Ticket Financing Continues to Flourish – What Is Your True Interest Cost When Borrowing to Buy Inventory?
May 20, 2016 Darnell Goldson
RCN Capital’s Ticket Financing program continues to march along its rapid growth path in 2016. Professional ticket brokers have the following five financing options available and outlined in detail at www.ticketfinancing.com: Transaction Financing; Line of Credit – Equity; Line of Credit – Unsecured; Receivables Financing; and PSL Financing. The loan term length can vary based on which option one deploys and that is important to consider in the analysis of interest cost.
In 2015 total loan volume for the Ticket Financing program in USD was up 538% over total loan volume in 2014. So far in 2016 total financing transactions conservatively projected are on pace to grow by 77% over 2015, a level that is up a whopping 775% over the level attained in the first year of operation for Ticket Financing which was 2014. As we continue to grow and bring in new clients it may be helpful for all current and future clients to understand how amortization works and what is the true cost of financing in terms of total interest paid.
So, how much are you paying in interest when financing some aspect of your business with RCN Capital? Let’s use 12% as an interest rate for this discussion and analysis, as it is relevant and easy to understand in terms of 1%/month. Brokers understandably tend to employ quick and basic mathematics calculations when considering the cost of financing. This is extremely crucial to comprehend because it can lead to a decision for or against using any type of financing. One common mistake is to simply multiply the amount financed by the interest rate to determine “what this loan is costing my business”. For example, for a $50K loan a broker might multiply $50,000 times 12% ($50,000*.12=$6,000) and draw the conclusion that they are paying $6,000 in interest for this example transaction. Let’s assume this same broker is projecting that this $50,000 in inventory will return $62,500 in gross sales (a 25% absolute, gross ROI which is not an annualized ROI since that depends on the time elapsed between purchase and sale). This broker might look at their own projections of financing cost and determine that the cost of financing eats up almost half of the projected gross profit with fees and other costs still present as well. Is that truly the case?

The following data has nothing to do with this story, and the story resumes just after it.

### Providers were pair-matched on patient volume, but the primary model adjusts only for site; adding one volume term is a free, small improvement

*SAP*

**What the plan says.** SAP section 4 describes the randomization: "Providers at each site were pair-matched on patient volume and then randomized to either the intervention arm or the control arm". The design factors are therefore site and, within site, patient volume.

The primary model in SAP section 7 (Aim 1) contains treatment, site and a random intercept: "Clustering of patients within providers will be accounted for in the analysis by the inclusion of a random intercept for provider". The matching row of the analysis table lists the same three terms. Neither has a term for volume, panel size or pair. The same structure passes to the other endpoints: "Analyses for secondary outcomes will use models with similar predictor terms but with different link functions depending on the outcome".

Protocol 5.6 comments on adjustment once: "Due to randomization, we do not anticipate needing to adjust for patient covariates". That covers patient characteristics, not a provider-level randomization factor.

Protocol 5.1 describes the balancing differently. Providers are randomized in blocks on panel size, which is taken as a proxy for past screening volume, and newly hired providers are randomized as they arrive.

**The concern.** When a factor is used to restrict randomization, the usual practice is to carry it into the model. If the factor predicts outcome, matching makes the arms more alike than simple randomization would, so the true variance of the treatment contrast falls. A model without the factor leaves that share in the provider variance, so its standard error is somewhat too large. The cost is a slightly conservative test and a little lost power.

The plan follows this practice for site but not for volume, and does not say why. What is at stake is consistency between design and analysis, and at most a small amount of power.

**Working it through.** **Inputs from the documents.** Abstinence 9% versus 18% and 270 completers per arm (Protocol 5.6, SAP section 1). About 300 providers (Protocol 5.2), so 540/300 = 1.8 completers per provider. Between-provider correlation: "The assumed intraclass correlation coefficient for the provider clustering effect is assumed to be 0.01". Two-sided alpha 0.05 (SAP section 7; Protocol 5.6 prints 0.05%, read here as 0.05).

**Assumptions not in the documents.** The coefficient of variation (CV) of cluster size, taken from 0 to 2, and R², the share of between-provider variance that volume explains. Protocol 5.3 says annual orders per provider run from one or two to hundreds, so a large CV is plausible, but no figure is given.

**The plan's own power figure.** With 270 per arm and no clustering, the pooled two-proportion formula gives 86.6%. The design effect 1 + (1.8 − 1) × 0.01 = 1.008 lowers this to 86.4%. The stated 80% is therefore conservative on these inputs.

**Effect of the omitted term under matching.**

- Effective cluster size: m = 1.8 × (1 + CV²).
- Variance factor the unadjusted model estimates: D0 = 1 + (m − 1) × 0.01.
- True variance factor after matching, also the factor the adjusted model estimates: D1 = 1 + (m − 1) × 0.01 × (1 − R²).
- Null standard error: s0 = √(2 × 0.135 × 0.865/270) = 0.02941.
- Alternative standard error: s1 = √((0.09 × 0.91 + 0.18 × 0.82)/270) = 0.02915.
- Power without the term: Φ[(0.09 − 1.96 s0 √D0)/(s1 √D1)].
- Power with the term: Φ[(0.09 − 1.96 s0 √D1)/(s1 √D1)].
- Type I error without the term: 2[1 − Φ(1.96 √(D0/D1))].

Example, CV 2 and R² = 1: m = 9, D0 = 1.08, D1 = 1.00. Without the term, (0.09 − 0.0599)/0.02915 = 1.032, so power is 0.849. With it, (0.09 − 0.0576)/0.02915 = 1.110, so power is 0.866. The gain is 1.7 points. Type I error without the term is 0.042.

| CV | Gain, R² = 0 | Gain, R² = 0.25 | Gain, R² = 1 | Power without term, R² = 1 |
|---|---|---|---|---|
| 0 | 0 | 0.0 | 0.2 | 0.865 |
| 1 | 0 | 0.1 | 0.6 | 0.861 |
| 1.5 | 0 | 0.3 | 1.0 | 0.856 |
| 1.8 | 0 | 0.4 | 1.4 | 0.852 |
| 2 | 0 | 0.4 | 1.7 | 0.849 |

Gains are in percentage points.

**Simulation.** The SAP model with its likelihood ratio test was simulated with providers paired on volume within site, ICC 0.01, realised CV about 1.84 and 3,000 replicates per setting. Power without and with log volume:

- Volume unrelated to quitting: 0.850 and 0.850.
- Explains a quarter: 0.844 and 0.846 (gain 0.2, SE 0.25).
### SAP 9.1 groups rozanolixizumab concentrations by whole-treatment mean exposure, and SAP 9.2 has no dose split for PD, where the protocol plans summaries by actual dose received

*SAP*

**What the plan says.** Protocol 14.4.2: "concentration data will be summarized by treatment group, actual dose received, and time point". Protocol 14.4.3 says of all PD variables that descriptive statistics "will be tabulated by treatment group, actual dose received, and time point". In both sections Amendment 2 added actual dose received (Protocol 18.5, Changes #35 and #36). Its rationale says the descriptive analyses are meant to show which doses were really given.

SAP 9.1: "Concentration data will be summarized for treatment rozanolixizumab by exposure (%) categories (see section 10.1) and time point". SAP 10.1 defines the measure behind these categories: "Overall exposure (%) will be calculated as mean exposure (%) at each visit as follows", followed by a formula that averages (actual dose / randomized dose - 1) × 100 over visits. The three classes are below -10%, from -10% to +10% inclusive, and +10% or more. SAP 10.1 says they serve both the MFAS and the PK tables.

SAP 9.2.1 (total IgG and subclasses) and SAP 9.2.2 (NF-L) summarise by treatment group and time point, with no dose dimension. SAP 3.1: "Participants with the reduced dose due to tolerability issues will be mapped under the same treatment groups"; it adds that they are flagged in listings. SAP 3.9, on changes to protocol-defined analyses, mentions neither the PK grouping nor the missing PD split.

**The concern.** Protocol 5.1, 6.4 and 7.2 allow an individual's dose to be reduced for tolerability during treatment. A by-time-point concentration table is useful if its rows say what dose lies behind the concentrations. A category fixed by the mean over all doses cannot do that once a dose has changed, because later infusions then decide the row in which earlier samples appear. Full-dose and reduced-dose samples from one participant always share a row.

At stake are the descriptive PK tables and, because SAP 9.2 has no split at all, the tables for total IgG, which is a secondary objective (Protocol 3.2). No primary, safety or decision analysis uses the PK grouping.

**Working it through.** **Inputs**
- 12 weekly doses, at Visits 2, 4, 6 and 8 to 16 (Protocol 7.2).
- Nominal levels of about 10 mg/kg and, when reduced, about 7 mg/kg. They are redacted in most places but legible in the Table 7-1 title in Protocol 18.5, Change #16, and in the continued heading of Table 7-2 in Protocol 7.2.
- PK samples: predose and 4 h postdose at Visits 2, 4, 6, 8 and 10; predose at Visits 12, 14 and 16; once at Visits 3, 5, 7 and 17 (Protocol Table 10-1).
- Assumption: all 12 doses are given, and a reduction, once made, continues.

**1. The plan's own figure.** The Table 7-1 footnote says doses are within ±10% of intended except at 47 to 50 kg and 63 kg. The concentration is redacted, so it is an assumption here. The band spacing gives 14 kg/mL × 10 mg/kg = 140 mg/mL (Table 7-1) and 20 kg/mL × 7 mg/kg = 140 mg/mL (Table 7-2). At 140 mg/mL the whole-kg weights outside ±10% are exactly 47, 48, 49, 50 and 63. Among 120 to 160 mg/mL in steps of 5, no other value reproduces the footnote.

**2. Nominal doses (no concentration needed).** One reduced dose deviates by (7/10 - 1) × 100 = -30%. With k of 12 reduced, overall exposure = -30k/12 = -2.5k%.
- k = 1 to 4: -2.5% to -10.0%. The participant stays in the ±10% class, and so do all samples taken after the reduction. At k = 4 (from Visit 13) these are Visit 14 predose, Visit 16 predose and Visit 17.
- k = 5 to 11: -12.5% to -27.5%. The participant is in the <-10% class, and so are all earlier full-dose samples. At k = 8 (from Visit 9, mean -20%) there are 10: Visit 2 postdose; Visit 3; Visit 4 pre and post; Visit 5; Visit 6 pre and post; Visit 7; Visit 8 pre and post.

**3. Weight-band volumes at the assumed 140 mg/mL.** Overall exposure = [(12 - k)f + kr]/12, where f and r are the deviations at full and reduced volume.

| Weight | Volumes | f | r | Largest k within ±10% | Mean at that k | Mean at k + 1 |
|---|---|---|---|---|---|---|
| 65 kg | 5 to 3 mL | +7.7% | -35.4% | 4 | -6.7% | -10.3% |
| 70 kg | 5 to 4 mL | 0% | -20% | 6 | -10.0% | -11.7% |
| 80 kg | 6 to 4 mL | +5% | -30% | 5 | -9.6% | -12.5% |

RCN Capital produces an amortization schedule for all clients and among other things related to financing two are very important to understand: A) the amortization and declining balance; and B) how loan term influences total interest paid. The following table displays the total interest paid for a financing transaction of $50,000 using different term lengths (left side) and frequency of payment (across the top):
Total Interest Paid on a $50,000 Loan, 12% Rate
|1 Year Term|
|6 Month Term|
As we look at this table we can clearly see that the total interest paid is lowest with a shorter term length and a more frequent payment interval. Why is this? The amortization of a loan applies the interest rate on the outstanding balance at that given point in time while taking in the consideration of the time value of money and discounting. A shorter term length mathematically forces the principal payment down more quickly as does a more frequent payment interval. Consequently the lowest total interest cost aligns with the most frequent payments and shortest loan term length. All Ticket Financing transactions require strictly weekly payments made via ACH and the vast majority of transactions have a term length of 26 weeks. Depending on the collateral and security there are transactions with a 52 week term. The absolute size of the weekly payment of course is also important in terms of budgeting your cash flow, and clearly a longer term length lowers the size of the weekly payment. The 26 week term provides the client with the lowest total interest cost while also helping RCN Capital’s risk exposure.
Circling back to the original question of how much does financing truly cost your business we can see that the absolute cost is much less than what the given annual interest rate implies. Many of your investments and projections are not a year in duration or longer so yes this is very relevant. For example, the table above shows that the total interest paid in this example making 26 weekly payments is 3.14% of the amount financed ($1,572.64/$50,000 = 3.14%). The question is can you use that type of financing effectively to generate a ROI within the same time period that easily covers 3.14% plus other costs of your business. A 26 week term also enables one to turn the balance over roughly 2x/year thus twice using leverage to take advantage of an opportunity. The Ticket Financing program at RCN Capital provides brokers with several options to explore taking advantage of using financing and leverage in your business.
David Young, Director of Ticket Financing, runs the RCN Capital Ticket Financing program which provides qualified ticket brokers with five financing options for their business. You can reach him at firstname.lastname@example.org or 860.989.1150.